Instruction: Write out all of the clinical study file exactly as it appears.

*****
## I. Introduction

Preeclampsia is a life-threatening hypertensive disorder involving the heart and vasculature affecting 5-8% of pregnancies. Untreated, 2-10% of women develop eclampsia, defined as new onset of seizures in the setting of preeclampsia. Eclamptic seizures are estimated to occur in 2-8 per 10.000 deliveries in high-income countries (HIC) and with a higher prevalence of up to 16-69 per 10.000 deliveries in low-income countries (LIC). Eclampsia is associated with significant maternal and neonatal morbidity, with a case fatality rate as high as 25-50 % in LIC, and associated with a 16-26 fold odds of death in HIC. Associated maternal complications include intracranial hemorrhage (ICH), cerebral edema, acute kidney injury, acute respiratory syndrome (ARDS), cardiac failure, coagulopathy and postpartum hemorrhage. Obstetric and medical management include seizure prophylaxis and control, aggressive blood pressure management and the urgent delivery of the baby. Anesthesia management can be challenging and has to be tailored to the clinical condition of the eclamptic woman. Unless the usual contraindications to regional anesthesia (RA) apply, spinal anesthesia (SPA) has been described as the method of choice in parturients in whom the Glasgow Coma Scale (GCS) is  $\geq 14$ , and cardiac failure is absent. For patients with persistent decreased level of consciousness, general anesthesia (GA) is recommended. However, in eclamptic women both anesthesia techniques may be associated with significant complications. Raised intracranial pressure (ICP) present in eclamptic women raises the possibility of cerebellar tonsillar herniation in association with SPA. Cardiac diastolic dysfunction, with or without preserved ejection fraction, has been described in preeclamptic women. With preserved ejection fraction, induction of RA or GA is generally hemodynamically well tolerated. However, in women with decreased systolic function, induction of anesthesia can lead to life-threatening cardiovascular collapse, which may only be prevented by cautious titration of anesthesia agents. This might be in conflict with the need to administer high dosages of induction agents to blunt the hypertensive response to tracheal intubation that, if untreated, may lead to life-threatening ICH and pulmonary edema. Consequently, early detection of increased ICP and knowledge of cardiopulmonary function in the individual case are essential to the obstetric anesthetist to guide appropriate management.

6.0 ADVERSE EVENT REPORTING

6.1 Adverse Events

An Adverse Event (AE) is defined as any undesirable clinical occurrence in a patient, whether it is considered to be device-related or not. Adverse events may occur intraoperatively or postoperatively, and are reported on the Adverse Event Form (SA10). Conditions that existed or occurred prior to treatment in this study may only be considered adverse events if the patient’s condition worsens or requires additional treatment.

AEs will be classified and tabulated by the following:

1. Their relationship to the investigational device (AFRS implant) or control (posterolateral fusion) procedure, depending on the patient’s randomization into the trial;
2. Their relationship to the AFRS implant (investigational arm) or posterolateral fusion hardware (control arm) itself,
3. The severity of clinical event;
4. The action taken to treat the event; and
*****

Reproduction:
## I. Introduction

Preeclampsia is a life-threatening hypertensive disorder involving the heart and vasculature affecting 5-8% of pregnancies. Untreated, 2-10% of women develop eclampsia, defined as new onset of seizures in the setting of preeclampsia. Eclamptic seizures are estimated to occur in 2-8 per 10.000 deliveries in high-income countries (HIC) and with a higher prevalence of up to 16-69 per 10.000 deliveries in low-income countries (LIC). Eclampsia is associated with significant maternal and neonatal morbidity, with a case fatality rate as high as 25-50 % in LIC, and associated with a 16-26 fold odds of death in HIC. Associated maternal complications include intracranial hemorrhage (ICH), cerebral edema, acute kidney injury, acute respiratory syndrome (ARDS), cardiac failure, coagulopathy and postpartum hemorrhage. Obstetric and medical management include seizure prophylaxis and control, aggressive blood pressure management and the urgent delivery of the baby. Anesthesia management can be challenging and has to be tailored to the clinical condition of the eclamptic woman. Unless the usual contraindications to regional anesthesia (RA) apply, spinal anesthesia (SPA) has been described as the method of choice in parturients in whom the Glasgow Coma Scale (GCS) is  $\geq 14$ , and cardiac failure is absent. For patients with persistent decreased level of consciousness, general anesthesia (GA) is recommended. However, in eclamptic women both anesthesia techniques may be associated with significant complications. Raised intracranial pressure (ICP) present in eclamptic women raises the possibility of cerebellar tonsillar herniation in association with SPA. Cardiac diastolic dysfunction, with or without preserved ejection fraction, has been described in preeclamptic women. With preserved ejection fraction, induction of RA or GA is generally hemodynamically well tolerated. However, in women with decreased systolic function, induction of anesthesia can lead to life-threatening cardiovascular collapse, which may only be prevented by cautious titration of anesthesia agents. This might be in conflict with the need to administer high dosages of induction agents to blunt the hypertensive response to tracheal intubation that, if untreated, may lead to life-threatening ICH and pulmonary edema. Consequently, early detection of increased ICP and knowledge of cardiopulmonary function in the individual case are essential to the obstetric anesthetist to guide appropriate management.

6.0 ADVERSE EVENT REPORTING

6.1 Adverse Events

An Adverse Event (AE) is defined as any undesirable clinical occurrence in a patient, whether it is considered to be device-related or not. Adverse events may occur intraoperatively or postoperatively, and are reported on the Adverse Event Form (SA10). Conditions that existed or occurred prior to treatment in this study may only be considered adverse events if the patient’s condition worsens or requires additional treatment.

AEs will be classified and tabulated by the following:

1. Their relationship to the investigational device (AFRS implant) or control (posterolateral fusion) procedure, depending on the patient’s randomization into the trial;
2. Their relationship to the AFRS implant (investigational arm) or posterolateral fusion hardware (control arm) itself,
3. The severity of clinical event;
4. The action taken to treat the event; and